Celsius has requested to set a “bar date,” the deadline for customers to submit proofs of claims, of December 13, 2022. [Motion, PDF]
If you agree with the schedules of assets and liabilities that Celsius filed earlier, you don’t need to file a claim. Go to page 92 to check your claim. [Schedule, PDF]
If you do need to file a claim, Celsius has submitted a form for approval with the bar date motion.
An inspector calls
As soon as she was appointed examiner in the Celsius bankruptcy on September 29, Shoba Pillay, previously an assistant US attorney, set to work.
She has already spoken to the debtors. She has outlined the various documents she will be requesting and has set forth a plan on how to avoid duplicating work already done.
Pillay has also filed a “Rule 2004 Motion,” to collect almost anything she might need. This motion will be heard on October 20 and is sure to be granted. [Rule 2004 motion, PDF; Notice motion, PDF]
Federal Rule of Bankruptcy 2004 — that’s a rule number, not a year — allows tremendously broad discovery and deposition. A witness in a 2004 examination is not always entitled to attorney representation or cross-examination and has only a limited right to object to questions. 2004 exams are sometimes referred to as “fishing expeditions” — because they need to be, in order to do their job. [Cullen Dykman; Nolo]
Pillay has proposed a work plan: [Motion, PDF]
- Interview 15 to 25 witnesses under Rule 2004.
- Monitor investigations by governmental entities.
- Hire professionals as needed. She’s already put forth a motion to retain as counsel Jenner & Block, the Chicago law firm where she serves as a partner.
- Hire Huron Consulting Group as her forensic accounting and financial advisor.
- Ascertain if the scope of the investigation needs to be expanded.
Core Scientific provides hosting services to Celsius Mining. Core claims the bankrupt company owes them $5.4 million. They’re tired of subsidizing Celsius’ failing mining business. They want their money, or they want out of their contract before Celsius turns them into a dead parrot too.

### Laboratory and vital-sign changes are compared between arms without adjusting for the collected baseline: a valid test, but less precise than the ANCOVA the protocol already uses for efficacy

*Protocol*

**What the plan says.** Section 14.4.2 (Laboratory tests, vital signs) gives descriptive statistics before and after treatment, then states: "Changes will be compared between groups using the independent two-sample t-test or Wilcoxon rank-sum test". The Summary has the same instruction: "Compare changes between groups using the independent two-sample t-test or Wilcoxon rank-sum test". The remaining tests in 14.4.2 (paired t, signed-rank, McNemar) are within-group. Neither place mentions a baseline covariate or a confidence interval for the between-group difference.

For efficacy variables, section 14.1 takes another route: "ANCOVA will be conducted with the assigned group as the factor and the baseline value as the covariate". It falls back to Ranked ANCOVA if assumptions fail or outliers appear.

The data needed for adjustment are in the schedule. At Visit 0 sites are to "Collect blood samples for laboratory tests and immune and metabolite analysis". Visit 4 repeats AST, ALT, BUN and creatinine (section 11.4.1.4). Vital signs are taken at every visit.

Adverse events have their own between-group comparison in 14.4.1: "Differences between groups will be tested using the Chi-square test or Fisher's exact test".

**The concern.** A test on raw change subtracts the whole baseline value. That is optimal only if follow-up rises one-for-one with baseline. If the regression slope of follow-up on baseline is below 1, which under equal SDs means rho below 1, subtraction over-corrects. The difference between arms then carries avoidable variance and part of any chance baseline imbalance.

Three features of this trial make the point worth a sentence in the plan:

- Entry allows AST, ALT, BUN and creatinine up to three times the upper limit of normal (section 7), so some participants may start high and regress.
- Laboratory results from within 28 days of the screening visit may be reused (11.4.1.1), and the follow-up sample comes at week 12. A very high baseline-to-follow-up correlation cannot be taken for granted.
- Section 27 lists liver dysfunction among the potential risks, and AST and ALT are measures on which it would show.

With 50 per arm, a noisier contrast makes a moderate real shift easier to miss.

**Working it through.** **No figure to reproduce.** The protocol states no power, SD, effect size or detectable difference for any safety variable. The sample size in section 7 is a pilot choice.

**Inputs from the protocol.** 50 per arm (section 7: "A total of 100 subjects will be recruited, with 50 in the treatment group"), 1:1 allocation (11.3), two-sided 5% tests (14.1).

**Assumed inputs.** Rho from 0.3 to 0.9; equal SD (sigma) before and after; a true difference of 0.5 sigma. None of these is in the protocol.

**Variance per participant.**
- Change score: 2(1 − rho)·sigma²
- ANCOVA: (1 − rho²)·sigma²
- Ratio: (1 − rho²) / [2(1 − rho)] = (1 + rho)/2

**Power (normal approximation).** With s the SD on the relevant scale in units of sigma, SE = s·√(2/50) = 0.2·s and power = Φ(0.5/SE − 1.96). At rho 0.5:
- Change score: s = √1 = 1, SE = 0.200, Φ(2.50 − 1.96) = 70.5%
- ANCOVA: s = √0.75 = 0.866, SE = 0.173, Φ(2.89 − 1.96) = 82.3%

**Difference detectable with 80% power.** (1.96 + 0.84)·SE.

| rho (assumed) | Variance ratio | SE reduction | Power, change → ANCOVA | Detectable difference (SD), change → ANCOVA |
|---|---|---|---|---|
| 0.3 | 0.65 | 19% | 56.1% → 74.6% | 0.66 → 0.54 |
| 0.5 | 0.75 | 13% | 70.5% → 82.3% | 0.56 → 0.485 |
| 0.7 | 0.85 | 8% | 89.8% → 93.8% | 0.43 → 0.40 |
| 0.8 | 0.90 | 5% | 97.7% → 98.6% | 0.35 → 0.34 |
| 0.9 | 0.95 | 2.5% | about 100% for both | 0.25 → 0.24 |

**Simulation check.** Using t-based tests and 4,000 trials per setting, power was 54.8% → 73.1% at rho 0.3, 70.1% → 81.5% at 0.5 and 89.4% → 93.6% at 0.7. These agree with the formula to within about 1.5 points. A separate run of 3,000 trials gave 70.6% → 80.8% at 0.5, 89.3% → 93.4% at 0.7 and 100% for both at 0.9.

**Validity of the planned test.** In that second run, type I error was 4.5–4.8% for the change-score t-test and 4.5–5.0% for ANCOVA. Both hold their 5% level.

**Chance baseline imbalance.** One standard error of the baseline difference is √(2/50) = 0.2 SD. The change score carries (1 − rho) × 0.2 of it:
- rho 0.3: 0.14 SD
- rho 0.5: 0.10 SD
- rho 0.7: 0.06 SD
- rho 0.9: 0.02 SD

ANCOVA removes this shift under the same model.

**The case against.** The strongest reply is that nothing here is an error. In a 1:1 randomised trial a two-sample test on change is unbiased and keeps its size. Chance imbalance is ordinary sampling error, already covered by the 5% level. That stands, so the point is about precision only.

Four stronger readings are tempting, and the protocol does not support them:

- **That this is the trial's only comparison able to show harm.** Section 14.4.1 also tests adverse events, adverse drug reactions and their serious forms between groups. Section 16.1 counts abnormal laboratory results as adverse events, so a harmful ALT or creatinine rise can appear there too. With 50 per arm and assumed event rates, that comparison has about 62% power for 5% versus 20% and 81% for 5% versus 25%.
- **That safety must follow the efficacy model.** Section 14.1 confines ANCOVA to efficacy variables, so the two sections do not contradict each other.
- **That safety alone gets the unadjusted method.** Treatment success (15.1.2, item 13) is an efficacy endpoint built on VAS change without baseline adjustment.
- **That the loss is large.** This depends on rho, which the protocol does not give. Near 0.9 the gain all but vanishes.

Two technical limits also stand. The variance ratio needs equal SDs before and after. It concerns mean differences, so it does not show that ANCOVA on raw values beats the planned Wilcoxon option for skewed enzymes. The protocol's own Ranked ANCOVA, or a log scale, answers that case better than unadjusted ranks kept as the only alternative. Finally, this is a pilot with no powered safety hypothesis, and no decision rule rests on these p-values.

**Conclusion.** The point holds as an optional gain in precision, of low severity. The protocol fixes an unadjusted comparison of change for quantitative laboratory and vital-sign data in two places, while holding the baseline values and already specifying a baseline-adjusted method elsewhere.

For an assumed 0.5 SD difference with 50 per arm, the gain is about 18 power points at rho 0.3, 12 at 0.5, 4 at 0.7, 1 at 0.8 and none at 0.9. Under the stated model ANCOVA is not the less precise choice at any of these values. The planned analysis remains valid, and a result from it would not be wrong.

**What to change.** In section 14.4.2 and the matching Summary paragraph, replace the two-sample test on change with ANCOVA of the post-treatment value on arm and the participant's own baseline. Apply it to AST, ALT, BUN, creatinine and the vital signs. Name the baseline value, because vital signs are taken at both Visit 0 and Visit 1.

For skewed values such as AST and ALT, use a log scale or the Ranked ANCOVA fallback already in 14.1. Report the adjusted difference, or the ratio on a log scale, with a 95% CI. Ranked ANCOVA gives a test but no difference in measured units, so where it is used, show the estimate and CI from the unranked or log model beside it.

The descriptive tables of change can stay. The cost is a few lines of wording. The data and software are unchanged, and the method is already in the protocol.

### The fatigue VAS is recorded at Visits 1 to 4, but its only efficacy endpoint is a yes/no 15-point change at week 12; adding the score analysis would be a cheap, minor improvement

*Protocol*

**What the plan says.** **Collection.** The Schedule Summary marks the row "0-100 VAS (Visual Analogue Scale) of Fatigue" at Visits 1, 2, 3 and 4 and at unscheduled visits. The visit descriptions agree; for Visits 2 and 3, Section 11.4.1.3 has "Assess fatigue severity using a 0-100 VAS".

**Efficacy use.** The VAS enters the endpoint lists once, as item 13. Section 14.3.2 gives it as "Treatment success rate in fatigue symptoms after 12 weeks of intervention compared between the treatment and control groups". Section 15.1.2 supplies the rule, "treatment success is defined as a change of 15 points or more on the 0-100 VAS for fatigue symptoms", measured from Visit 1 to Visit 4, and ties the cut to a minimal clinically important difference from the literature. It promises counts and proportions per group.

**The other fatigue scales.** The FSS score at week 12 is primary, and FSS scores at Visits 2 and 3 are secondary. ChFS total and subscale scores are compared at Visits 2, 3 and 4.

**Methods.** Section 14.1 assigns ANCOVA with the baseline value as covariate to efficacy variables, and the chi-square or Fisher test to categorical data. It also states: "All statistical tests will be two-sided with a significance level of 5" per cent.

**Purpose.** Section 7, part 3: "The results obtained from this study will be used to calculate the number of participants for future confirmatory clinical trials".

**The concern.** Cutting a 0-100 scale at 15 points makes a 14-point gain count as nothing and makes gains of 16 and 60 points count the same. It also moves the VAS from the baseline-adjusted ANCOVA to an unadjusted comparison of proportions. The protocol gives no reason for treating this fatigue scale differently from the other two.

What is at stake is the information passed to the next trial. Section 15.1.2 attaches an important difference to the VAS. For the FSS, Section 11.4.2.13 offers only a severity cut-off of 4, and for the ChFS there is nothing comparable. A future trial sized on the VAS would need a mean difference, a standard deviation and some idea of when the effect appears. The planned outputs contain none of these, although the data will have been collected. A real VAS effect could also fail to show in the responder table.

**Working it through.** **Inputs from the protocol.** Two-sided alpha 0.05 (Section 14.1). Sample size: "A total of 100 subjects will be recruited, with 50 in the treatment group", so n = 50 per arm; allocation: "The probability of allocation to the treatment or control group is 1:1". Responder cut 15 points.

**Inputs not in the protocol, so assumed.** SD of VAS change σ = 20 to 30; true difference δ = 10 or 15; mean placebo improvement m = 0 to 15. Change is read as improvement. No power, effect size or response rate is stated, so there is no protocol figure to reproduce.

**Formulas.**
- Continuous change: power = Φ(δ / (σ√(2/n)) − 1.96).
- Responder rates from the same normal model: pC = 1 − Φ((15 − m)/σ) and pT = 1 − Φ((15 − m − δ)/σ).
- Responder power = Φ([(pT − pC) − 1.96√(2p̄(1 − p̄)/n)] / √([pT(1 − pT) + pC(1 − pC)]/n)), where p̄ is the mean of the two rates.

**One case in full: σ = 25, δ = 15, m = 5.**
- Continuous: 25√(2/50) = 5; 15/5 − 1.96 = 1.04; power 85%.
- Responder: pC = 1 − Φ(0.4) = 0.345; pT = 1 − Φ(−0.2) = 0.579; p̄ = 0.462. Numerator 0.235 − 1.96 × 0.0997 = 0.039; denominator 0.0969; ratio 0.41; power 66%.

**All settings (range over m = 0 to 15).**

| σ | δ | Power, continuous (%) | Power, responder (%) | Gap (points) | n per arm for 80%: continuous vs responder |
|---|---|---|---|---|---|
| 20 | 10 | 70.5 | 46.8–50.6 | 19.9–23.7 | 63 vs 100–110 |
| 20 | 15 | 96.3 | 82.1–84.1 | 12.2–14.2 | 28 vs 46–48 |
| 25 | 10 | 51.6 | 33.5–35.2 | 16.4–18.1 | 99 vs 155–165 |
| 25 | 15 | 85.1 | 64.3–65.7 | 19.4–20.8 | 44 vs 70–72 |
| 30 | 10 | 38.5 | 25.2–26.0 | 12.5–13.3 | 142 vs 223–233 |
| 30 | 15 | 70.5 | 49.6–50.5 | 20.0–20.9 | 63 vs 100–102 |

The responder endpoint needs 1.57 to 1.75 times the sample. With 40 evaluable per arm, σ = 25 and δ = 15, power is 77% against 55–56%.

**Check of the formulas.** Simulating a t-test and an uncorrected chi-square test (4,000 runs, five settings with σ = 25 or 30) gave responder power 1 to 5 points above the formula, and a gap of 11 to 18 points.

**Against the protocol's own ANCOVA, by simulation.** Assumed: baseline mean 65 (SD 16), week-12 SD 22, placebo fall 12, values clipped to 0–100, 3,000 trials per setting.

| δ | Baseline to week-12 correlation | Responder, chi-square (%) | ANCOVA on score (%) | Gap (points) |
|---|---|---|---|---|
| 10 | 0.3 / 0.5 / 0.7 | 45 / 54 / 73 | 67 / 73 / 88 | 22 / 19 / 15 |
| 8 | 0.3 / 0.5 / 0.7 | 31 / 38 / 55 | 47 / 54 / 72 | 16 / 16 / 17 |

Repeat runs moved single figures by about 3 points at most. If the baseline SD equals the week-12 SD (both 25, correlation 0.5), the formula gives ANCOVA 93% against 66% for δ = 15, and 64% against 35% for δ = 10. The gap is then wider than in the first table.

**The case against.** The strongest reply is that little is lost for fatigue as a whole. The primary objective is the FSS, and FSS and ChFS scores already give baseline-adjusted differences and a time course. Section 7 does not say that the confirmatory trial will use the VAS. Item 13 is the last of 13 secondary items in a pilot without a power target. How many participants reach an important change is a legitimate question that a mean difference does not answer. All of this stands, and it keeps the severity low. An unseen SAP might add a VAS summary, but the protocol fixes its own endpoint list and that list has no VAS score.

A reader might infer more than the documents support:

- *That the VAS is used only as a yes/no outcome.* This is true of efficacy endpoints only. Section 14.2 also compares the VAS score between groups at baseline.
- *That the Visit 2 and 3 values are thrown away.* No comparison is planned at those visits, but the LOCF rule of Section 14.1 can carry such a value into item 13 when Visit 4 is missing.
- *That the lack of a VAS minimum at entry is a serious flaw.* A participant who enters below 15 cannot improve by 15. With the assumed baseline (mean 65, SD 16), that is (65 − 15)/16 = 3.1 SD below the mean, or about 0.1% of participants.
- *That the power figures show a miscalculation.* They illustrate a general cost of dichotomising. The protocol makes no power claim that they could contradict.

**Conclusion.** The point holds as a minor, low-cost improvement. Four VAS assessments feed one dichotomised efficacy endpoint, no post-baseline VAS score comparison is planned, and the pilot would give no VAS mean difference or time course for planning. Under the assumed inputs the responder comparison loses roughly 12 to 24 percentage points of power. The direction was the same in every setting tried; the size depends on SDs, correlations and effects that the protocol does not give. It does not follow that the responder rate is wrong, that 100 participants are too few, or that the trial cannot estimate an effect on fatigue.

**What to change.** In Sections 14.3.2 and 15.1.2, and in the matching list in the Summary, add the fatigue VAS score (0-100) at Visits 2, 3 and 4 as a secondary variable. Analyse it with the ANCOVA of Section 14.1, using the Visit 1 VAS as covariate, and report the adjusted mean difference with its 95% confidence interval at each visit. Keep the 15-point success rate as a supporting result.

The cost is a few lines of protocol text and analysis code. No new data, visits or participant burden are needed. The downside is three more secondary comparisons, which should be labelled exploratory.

Celsius argues that Core breached their agreement by failing to deploy mining machines on time, and is unjustly trying to pass on power charges. They say Core is in violation of the automatic stay, which stops creditors from trying to collect debts until court bankruptcy proceedings are completed. They have called for a hearing on October 20 to ask the court to enforce the stay. [Filing, PDF; Coindesk; The Block]
Core responded saying that Celsius’ claims were “premised on the incorrect notion that Core Scientific must subsidize the Debtors’ money-losing mining business to the tune of millions of dollars a month.”
Core says they have deployed all of the mining equipment Celsius gave them and are paying out of pocket to keep the machines running. They are seeking relief from the court to either terminate their contract or to get paid. They want to delay the hearing on October 20 and they are requesting a status conference. [Letter, PDF]
Celsius’s lawyers responded that Core’s request for a status conference is “unwarranted and premature.” We think Celsius is dragging this out for as long as they can run up a tab with Core that will never be paid. [Letter, PDF]
Cold, so cold
There’s a new tool that lets you search the Celsius creditor database with your name and find your coinage! You can use the leaderboard to find the top losers. [Celsiusnetworth; Gizmodo]
US federal prosecutors from the Southern District of New York subpoenaed Celsius days after it blocked withdrawals in June. The subpoena was issued by a grand jury. Federal grand juries are used by Department of Justice prosecutors to conduct criminal investigations and potentially issue indictments. [FT, archive]
The SDNY subpoena is disclosed on p. 48 of this October 5 filing. Pages 48-50 list investigations by multiple state regulators. [Filing, PDF]
Celsius has filed its proposal for a key employee retention plan (KERP). They want to divvy up $2.96 million amongst 62 key non-insider employees — so as to keep them working on the dumb “Kelvin” plan to revive this dead parrot. Celsius currently has 275 employees in total. [Motion, PDF]
Alex Mashinsky, who recently stepped down as Celsius CEO, is dumping his CEL tokens for USDC dollar-equivalent stablecoins. [Twitter, Twitter]
Celsius cofounder Daniel Leon, who also just stepped down, sold $11.5 million worth of CEL in 2020 and 2021. [FT]
Jason Stone of KeyFi, a.k.a. DeFi whale 0x_b1, used to manage Celsius’ investments. Stone sued Celsius in July, saying they hadn’t paid him and called Celsius a Ponzi scheme. Celsius countersued in August, claiming Stone was an incompetent thief. Anyway, Celsius has just updated their counterclaim. [Complaint, PDF]